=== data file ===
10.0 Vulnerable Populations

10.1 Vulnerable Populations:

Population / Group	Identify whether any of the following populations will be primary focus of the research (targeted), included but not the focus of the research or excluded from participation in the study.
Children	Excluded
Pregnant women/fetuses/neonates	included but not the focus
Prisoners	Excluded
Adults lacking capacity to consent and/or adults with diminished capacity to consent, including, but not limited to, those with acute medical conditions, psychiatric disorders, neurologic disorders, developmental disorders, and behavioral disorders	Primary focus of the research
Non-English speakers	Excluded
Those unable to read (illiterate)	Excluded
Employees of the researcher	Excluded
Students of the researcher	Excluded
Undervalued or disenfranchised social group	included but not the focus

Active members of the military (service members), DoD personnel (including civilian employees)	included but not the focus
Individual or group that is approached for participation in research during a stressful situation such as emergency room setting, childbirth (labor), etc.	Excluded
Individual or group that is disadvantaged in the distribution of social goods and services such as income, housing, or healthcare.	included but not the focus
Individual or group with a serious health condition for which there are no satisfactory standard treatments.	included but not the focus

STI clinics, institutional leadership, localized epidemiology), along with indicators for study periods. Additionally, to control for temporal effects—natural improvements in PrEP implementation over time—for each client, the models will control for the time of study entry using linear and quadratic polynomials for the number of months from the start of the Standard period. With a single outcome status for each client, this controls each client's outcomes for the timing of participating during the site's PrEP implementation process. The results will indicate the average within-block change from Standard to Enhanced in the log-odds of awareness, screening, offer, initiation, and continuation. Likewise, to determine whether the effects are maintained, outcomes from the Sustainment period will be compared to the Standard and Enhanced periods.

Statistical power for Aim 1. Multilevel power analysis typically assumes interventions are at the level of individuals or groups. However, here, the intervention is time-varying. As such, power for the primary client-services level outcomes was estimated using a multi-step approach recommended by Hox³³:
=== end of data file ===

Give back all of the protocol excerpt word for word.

10.0 Vulnerable Populations

10.1 Vulnerable Populations:

Population / Group	Identify whether any of the following populations will be primary focus of the research (targeted), included but not the focus of the research or excluded from participation in the study.
Children	Excluded
Pregnant women/fetuses/neonates	included but not the focus
Prisoners	Excluded
Adults lacking capacity to consent and/or adults with diminished capacity to consent, including, but not limited to, those with acute medical conditions, psychiatric disorders, neurologic disorders, developmental disorders, and behavioral disorders	Primary focus of the research
Non-English speakers	Excluded
Those unable to read (illiterate)	Excluded
Employees of the researcher	Excluded
Students of the researcher	Excluded
Undervalued or disenfranchised social group	included but not the focus

Active members of the military (service members), DoD personnel (including civilian employees)	included but not the focus
Individual or group that is approached for participation in research during a stressful situation such as emergency room setting, childbirth (labor), etc.	Excluded
Individual or group that is disadvantaged in the distribution of social goods and services such as income, housing, or healthcare.	included but not the focus
Individual or group with a serious health condition for which there are no satisfactory standard treatments.	included but not the focus

STI clinics, institutional leadership, localized epidemiology), along with indicators for study periods. Additionally, to control for temporal effects—natural improvements in PrEP implementation over time—for each client, the models will control for the time of study entry using linear and quadratic polynomials for the number of months from the start of the Standard period. With a single outcome status for each client, this controls each client's outcomes for the timing of participating during the site's PrEP implementation process. The results will indicate the average within-block change from Standard to Enhanced in the log-odds of awareness, screening, offer, initiation, and continuation. Likewise, to determine whether the effects are maintained, outcomes from the Sustainment period will be compared to the Standard and Enhanced periods.

Statistical power for Aim 1. Multilevel power analysis typically assumes interventions are at the level of individuals or groups. However, here, the intervention is time-varying. As such, power for the primary client-services level outcomes was estimated using a multi-step approach recommended by Hox³³: